“Tendril Theory” Was a Plea for Acceptance

Autism

TendrilTheory

*Image is a comic titled “Why it’s hard to switch tasks (Let’s call it Tendril Theory).” 

When I’m focused on something / My mind sends out a million tendrils of thought / Expands into all of the thoughts & feelings / When I need to switch tasks / I must retract all of the tendrils of my mind / This takes some time / Eventually I can shift to the new task / But when I am interrupted or must switch abruptly / It feels like all of the tendrils are being ripped out / That’s why I don’t react well / Please just give me time / To switch tasks when I’m ready.

While I was traveling about two weeks ago, my Tendril Theory comic (shown above) was going viral. What a time to be mostly offline! I would check into Facebook at night in the hotel, scrolling through people’s awesome comments and watching the number of shares grow. I’m not going to pretend to be humble – it was thrilling.

You see, this is really my dream. Not to illustrate other people’s ideas for money, but to draw (and write) my own ideas and somehow make a living from that.

So when someone left a comment asking if they could post my comic to Huffington Post, I simply replied, yes! I honestly didn’t think too much about what that would mean; I assumed it would go up as a image with my name in the byline and that would be that. I closed my computer and drove eight more hours, not thinking all that much about it except to hope, in the back of my mind, that my comic was really going to hit HuffPo.

Then a week after that I woke up at my dad’s house and Mike texted me to look at Facebook. I only had my phone with me, so I checked it out and saw that my comic did indeed make it onto HuffPo, with an intro by a parenting coach. For some reason that’s all I saw that day – I don’t know if my phone failed to load if I failed to scroll down, but I didn’t see the body of the article.

It wasn’t until I got back to my computer, in another hotel room in the midst of our drive back home, that I was able to read the full piece. And I began to have second thoughts about the way the comic was used to illustrate her article. Though she had given me credit for the drawing and though her parenting advice is centered around respect for children, there were some things that weren’t sitting right with me.

I polled some of my Facebook friends to ask what they thought I should do. Opinions were varied. I thought some more. I went to sleep. When I woke up in the morning, what I wanted to say to the parenting coach came to me, almost fully formed, from whatever mysterious place that ideas come.

Following is an excerpt of a message that I wrote to Carrie Contey, which I told her I would reproduce on my blog after I had heard her response.

One thing that you must know is that I created this comic about myself: an autistic person, an introvert, who has ADHD, and I am an adult. This comic was never intended to describe children, or to explain a “phase” that they go through. Though it does apply to many children, its primary subject matter is the kinds of *people* – of all ages – whose brains are hard wired to work in this way.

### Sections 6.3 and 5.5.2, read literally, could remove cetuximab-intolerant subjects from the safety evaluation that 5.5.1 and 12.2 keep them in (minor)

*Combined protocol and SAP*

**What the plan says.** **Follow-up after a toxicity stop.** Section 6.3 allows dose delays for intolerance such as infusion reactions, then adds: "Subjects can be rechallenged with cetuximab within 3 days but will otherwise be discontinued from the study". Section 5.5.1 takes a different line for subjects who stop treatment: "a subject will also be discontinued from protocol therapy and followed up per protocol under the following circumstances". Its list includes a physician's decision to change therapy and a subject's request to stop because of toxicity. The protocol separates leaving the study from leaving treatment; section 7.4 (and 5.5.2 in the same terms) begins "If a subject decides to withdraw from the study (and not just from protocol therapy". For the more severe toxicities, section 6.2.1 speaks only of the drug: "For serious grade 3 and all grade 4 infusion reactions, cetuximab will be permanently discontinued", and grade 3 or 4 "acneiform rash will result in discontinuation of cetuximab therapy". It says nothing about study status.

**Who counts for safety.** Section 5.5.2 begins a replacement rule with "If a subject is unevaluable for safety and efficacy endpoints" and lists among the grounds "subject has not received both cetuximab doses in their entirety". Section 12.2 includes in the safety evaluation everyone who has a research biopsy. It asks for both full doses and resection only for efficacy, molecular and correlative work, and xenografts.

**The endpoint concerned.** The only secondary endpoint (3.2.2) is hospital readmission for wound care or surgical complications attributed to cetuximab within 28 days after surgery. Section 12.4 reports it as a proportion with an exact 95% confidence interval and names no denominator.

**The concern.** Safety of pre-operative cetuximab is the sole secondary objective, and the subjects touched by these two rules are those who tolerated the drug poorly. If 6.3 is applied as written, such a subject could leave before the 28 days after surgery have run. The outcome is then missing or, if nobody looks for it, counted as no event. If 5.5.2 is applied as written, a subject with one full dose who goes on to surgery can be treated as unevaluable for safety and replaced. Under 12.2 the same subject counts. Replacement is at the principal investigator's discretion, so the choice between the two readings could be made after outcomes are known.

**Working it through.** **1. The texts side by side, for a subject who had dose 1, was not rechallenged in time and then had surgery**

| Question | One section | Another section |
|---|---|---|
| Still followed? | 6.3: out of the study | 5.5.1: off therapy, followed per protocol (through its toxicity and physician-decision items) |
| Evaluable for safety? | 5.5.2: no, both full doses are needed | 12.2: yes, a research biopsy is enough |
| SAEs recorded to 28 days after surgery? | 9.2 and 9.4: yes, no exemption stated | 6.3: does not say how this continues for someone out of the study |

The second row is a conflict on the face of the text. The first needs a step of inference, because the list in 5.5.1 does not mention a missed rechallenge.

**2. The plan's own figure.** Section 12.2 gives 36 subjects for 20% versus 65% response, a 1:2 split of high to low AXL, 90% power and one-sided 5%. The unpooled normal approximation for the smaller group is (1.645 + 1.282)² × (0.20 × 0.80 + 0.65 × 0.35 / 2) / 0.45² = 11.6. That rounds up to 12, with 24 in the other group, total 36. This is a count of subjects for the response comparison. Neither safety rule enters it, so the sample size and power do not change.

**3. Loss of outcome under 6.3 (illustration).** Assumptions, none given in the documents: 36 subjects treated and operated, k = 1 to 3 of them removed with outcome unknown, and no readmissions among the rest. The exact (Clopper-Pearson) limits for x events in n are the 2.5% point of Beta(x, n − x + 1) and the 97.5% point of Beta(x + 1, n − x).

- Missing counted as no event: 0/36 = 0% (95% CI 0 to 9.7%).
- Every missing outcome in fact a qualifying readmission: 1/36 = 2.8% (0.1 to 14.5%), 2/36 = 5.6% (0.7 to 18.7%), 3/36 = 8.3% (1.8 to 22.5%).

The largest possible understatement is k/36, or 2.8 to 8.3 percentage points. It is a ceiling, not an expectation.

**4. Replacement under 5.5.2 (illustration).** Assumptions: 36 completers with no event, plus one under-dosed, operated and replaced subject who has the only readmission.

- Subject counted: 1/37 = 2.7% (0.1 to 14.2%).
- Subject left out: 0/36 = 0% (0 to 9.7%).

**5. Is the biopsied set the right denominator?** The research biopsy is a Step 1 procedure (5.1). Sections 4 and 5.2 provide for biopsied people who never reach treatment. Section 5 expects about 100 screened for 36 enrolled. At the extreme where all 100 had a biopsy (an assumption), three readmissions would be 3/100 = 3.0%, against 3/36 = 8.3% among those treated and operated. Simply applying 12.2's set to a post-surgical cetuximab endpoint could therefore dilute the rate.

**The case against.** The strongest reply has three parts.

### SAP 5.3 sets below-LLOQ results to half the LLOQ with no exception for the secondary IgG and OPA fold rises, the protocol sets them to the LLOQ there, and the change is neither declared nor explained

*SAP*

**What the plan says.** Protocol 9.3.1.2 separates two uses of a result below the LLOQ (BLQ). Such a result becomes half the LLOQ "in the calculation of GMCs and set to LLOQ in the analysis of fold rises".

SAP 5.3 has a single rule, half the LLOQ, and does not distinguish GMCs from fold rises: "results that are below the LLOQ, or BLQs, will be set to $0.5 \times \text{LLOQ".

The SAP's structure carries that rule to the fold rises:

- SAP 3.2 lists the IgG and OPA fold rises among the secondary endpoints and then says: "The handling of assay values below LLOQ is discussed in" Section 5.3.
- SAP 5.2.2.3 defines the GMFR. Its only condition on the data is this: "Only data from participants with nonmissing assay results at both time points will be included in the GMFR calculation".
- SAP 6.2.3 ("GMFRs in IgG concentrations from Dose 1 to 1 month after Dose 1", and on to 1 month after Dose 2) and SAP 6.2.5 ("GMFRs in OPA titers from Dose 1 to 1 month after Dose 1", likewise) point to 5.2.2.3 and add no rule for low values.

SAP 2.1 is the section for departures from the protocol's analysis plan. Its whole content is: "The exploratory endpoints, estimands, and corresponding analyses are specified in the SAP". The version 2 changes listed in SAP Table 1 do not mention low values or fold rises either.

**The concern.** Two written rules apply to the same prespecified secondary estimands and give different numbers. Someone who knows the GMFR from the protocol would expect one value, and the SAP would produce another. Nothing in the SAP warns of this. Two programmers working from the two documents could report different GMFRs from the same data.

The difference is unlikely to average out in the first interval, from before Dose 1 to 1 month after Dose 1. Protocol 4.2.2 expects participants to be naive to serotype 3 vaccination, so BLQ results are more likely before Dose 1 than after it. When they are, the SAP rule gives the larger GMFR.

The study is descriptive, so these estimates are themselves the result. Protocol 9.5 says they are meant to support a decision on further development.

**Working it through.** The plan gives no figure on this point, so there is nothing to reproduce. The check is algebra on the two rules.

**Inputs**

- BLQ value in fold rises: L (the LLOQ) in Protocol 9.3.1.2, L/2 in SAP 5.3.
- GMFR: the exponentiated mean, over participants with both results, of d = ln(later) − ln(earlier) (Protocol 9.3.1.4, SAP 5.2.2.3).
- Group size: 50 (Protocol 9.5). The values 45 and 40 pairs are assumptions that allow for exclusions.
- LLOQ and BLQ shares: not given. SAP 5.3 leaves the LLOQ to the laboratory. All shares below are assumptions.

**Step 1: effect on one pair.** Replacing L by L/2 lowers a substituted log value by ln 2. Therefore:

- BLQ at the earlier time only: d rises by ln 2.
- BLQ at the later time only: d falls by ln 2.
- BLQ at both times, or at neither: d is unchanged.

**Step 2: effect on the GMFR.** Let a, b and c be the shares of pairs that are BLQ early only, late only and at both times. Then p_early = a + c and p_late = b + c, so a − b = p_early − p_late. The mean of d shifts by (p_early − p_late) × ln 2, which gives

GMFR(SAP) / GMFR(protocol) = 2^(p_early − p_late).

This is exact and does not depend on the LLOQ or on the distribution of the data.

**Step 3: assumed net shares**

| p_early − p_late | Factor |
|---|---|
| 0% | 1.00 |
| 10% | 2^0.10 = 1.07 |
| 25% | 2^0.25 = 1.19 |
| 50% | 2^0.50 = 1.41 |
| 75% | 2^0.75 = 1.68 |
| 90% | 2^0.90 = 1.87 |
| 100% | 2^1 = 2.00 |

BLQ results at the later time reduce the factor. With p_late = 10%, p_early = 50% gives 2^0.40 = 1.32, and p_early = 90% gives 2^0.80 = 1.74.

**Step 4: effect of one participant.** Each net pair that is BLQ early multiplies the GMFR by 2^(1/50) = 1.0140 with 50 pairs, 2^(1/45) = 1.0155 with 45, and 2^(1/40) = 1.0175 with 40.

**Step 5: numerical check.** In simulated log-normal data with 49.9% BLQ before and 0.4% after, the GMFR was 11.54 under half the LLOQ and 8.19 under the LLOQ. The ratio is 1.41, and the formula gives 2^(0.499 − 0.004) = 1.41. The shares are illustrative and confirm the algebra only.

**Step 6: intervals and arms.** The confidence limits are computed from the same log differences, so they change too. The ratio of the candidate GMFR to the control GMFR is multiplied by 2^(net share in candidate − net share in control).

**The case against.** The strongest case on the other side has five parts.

Creating and sharing Tendril Theory with the world required a great deal of vulnerability for me. In this comic I exposed my inner self and the way my mind works specifically as a request for understanding and acceptance. Moreover, for people like me the ability to delve deeply into a subject or a thought or an idea is not a deficit, something to overcome or deal with or work on improving – it is, in fact, one of our great strengths. Without people who think like us, the world would be a different, and surely a less interesting, place. 

I ask you to re-read Tendril Theory. Read it slowly and carefully. Know that each and every image and word was chosen with great care and deliberation.

When you see the face of the person whose tendrils are extended into thought, see that their face is blissful, meditative. This state of mind is restorative. It’s a refuge from a world that is often overwhelming and chaotic and loud for people like us.

When I ask the reader to please give me time to time to switch tasks when I’m ready, note that the words “when I’m ready” are quite specific. It doesn’t say to give me a little extra time, an extra minute, or a few more seconds. It asks you not to impose your timetable on me. 

Read Tendril Theory one more time and see it for what it is: not an operating manual, but a plea for acceptance.

Carrie wrote back to me promptly, even though she too was traveling. Her reply was respectful, empathetic, and thoughtful. She submitted to me for review an edited version of her article that incorporated the points that were most important to me, also offering to remove my comic or remove the article from HuffPo altogether – whichever I preferred. I found her new version of the article to be highly satisfactory, and really I felt she went above and beyond what I’d asked of her by including much of  my point of view.

And so, I am proud to share, The Tendril Theory on Huffington Post.

This tale has a happy ending, but it was an important and potentially painful learning lesson for me. I got lucky that it was someone as compassionate and open as Carrie Contey who brought my work to a larger platform, when it could easily have been someone less scrupulous. When I put Tendril Theory out into the world, I admit that I didn’t think that much about how it would be used and by whom. I didn’t think “this will go viral,” I just though naively, “here’s a thing I made, maybe some people will like it.” I didn’t even put a watermark on it – I just asked people to give me credit if they shared it, and hoped that they would.